There’s something that’s difficult to articulate… and that’s the fact that, its just good. It just is! It’s a very good book. I advise you to read it and find out why. Its well written. It flows well. Its entertaining. There’s nothing that makes you think “well, that was really annoying.” Overall; I really enjoy this book and I’d like to spread the word. So consider the word spread. Heart Of Hush is a good Batman book and you should totally check it out. (That’s my Batman recommendation for the day… what else needs recommending?)

Amateur Batfan: Vol. 6 – Batman Faces

Hello and welcome to the sixth installment of Amateur Batfan, a series of blogposts here at Kincrimsonblog where I try something new. Instead of writing exclusively about music like I usually would, I’m dipping my toes into the field of writing about comics. I’m fairly new to comics. You can read about my history with the comics medium in the first entry of the series.

Long story short, I liked comics-related stuff but found the whole idea of being a comics fan too embarrassing, and some of the comics I did try were lacking-in-depth, so I didn’t like comics themselves until my friend Paul opened my mind, multiple times over the years until I finally allowed myself to enjoy them.

When I first decided to get into Batman, it was with a view to read Year One, The Dark Knight Returns, The Killing Joke, Knightfall and No Man’s Land. I had read about those on Wikipedia and they were my real “to do list.” Well, those and The Court Of The Owls thanks to Paul’s recommendation.

I borrowed and read Year One, The Dark Knight Returns & The Killing Joke fairly quickly, and then made my first purchase in the form of The Court Of The Owls. Yeah, that made me more comfortable reading comics for sure. Afterwards I moved in a few different directions. I discovered a few different things, like Kevin Smith’s Batman run, the Judge Dredd Crossovers, The Grant Morrison run, and books I heard about on the Fatman On Batman podcast like Madlove and The Black Mirror.

So its taken almost a year, but I’ve finally got around to buying No Man’s Land and Knightfall. At the minute I’m deeply entrenched in Knightfall, at about the halfway point of the second of three big, thick books. Its too early to really talk about that though, but right before I started Knightfall I also found another Batman book I really wanted to read. That’s what I’m going to be discussing today.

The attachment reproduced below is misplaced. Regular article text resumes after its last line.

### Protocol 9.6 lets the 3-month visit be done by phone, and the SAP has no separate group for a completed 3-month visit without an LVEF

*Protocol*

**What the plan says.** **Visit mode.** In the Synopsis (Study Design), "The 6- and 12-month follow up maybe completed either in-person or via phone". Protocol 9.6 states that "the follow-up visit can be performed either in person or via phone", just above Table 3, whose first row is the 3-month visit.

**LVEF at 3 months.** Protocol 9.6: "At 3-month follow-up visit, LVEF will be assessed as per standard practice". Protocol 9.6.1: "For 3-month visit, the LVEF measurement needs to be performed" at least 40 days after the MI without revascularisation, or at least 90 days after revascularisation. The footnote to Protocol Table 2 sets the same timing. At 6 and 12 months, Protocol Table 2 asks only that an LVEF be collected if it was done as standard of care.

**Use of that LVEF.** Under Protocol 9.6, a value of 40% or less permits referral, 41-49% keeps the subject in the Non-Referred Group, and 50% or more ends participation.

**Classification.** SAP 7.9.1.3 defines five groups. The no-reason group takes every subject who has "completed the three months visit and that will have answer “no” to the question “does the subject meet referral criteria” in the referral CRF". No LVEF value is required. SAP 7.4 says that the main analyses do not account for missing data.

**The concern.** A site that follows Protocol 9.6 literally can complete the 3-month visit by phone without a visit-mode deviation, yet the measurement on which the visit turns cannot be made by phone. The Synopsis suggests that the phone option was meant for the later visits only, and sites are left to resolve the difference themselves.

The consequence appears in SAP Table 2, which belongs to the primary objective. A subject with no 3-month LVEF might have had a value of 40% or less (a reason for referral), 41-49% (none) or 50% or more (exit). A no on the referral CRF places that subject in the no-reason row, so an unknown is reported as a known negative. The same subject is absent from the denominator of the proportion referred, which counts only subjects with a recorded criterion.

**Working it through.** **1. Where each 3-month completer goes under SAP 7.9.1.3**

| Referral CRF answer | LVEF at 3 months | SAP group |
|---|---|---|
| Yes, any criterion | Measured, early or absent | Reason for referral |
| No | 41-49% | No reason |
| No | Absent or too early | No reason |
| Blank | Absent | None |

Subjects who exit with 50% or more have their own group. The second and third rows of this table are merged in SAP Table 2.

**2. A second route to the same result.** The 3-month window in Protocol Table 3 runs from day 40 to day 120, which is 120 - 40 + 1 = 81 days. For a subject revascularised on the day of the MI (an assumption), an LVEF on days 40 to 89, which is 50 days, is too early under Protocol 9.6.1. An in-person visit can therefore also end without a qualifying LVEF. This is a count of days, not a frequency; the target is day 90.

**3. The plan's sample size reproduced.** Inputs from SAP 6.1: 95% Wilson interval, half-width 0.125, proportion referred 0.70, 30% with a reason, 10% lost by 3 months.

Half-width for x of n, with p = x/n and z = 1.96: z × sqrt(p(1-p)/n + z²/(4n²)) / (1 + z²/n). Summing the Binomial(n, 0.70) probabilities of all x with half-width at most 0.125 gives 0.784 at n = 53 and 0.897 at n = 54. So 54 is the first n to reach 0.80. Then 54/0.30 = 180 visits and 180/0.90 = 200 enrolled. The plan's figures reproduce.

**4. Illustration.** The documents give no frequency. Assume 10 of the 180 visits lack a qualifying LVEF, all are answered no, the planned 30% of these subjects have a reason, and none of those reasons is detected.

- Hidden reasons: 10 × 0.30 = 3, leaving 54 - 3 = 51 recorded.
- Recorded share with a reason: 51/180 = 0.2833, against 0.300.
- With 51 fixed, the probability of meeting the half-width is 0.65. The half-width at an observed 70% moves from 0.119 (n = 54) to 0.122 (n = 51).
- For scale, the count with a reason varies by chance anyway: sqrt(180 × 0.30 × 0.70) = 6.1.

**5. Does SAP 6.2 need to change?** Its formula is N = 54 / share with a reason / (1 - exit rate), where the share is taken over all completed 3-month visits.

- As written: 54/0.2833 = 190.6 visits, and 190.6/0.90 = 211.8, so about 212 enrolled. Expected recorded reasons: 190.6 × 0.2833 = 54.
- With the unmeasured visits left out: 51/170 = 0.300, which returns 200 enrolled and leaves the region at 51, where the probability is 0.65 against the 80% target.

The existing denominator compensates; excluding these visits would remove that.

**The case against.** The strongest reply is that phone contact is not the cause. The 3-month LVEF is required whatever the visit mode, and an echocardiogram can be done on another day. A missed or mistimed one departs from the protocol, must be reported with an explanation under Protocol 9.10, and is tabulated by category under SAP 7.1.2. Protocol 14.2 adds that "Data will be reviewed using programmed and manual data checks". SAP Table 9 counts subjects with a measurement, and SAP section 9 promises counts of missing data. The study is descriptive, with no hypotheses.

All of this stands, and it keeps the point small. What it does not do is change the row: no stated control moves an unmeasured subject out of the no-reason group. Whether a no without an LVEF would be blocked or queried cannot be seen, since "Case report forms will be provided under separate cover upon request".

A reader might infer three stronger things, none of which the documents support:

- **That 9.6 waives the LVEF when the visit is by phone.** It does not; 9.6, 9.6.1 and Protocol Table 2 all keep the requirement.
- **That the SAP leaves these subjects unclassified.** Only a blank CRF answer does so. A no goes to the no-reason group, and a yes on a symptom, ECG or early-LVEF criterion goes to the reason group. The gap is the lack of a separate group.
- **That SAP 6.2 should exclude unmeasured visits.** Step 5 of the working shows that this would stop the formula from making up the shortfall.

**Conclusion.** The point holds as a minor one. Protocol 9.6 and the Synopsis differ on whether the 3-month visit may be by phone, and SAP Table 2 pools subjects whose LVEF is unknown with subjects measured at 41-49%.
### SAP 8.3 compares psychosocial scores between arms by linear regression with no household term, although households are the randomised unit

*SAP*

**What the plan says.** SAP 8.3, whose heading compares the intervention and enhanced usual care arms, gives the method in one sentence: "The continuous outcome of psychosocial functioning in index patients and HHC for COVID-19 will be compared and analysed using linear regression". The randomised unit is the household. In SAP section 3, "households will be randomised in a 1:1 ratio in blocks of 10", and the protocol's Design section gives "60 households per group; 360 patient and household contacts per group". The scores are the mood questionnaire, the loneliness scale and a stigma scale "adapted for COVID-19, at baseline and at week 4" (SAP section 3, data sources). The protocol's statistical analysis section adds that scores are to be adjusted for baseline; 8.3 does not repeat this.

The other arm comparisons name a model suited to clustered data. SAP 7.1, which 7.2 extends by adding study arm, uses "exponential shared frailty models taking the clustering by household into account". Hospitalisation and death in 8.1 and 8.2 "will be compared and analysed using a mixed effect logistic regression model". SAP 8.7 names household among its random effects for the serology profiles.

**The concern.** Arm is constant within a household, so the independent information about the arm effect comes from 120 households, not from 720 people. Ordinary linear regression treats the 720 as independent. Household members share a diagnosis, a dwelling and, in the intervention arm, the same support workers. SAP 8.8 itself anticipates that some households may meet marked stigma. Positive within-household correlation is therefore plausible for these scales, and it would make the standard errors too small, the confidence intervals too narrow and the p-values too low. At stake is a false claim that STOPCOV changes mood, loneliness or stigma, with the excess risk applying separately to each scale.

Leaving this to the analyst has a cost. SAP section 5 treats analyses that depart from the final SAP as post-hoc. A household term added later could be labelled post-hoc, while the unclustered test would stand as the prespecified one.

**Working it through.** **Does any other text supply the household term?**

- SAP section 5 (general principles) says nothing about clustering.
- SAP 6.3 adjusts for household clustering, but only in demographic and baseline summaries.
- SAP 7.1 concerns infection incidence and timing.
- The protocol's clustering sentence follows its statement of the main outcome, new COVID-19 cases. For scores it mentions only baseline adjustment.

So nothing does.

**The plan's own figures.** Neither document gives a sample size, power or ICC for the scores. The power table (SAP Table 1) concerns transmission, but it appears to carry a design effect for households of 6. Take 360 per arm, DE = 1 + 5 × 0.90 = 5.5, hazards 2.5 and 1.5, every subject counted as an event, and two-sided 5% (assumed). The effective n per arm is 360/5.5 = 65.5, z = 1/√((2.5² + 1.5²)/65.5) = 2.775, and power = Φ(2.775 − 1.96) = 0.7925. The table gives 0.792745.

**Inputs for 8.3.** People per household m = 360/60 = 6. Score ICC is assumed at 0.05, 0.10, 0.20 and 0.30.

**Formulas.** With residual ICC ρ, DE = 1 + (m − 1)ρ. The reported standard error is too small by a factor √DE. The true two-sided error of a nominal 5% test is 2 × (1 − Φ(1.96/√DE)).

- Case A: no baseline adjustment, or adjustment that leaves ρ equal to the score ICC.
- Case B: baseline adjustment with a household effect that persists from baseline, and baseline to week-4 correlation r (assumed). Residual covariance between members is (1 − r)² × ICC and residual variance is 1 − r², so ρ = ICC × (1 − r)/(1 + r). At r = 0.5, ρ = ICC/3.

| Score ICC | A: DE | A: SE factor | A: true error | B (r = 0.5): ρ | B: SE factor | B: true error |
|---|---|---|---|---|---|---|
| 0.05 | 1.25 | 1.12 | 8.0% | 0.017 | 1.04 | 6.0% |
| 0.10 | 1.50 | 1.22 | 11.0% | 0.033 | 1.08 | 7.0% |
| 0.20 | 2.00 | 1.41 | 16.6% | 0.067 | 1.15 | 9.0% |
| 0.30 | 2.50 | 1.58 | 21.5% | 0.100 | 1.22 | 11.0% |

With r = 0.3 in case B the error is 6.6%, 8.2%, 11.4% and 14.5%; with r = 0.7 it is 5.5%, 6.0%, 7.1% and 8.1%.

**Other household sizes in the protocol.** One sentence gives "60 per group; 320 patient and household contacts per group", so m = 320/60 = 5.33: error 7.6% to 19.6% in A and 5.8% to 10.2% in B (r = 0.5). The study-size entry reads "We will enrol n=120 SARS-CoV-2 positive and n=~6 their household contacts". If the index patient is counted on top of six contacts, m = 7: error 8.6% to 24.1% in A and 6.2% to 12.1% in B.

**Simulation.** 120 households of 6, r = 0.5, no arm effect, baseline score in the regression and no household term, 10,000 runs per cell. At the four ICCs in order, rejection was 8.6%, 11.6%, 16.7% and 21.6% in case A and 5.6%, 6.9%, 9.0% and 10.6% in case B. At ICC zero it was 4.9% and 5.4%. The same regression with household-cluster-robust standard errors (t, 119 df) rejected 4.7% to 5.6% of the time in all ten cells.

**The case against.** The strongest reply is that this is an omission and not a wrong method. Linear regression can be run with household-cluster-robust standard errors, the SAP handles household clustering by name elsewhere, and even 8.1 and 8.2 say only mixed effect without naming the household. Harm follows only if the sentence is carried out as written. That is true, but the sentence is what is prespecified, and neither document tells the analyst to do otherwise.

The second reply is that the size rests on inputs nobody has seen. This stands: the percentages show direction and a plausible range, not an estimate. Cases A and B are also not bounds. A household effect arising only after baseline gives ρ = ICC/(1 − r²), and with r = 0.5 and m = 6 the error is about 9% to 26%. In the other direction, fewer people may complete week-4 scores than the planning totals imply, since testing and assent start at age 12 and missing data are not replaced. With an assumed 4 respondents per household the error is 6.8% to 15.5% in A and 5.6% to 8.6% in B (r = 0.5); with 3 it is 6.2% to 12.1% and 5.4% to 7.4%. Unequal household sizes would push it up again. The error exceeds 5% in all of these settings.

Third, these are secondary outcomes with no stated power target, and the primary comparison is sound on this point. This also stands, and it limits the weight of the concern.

Back when I started branching off in different directions from my original plan, I found Matt Wagner’s Batman And The Monster Men & Batman And The Mad Monk, which I absolutely loved. I loved the art style, the depth of the story and the mixture of realism and fantasy. All in all they really nailed exactly what I want from a Batman book.

Turns out Matt Wagner had made more Batman books, including crossovers with other comics (Trinity – with Superman and Wonder Woman, and then another one with Grendel). He seems like a notable guy in the field. I also found and have now bought and read another Batman-only trade paperback he made, called Batman Faces, which is about Two Face.

Up until buying Knightfall I haven’t really read any stories with Two Face in them as a major character (except when I got a lend of stories, such as in The Dark Knight Returns, and in the excellent The Long Halloween). I think on the first page of ‘Owls he’s there in a Cameo in the scene where Batman just brawls with almost all his main villains, there was a Two Face in there, but its not part of the story or anything, just a quick cameo.

I feel like I’ve read more stories with Calendar Man, Mad Hatter and Maxie Zeuss than I have with Two Face in them.

In my current collection, there is a surprisingly big representation of The Ventriloquist for some reason. I own more stories with him in it than I’d ever plan or expect to. I remember the first time I played Arkham Asylum, I scanned the Scarface doll and learned of the existence of The Ventriloquist and thought to myself “that’s a bit too silly for me” – now I’m inundated with Ventriloquist stories! There’s also a decent amount of The Joker, Hush, Catwoman and Poison Ivy in the books within my current collection; but for the most part, excluding The Joker, my collection seems to be mostly featuring books about one-off, less famous villains like The Court Of Owls, The Architect, Onemotapia, James Gordon Jr., The Reaper etc. whereas villains that I always thought of as Batman’s “main villains” like Penguin, Mr. Freeze, The Riddler, Scarecrow and Two Face are surprisingly underrepresented.

So, Matt Wagner plus Two Face, that seems like a recipe for success right?

Batman

Batman Faces: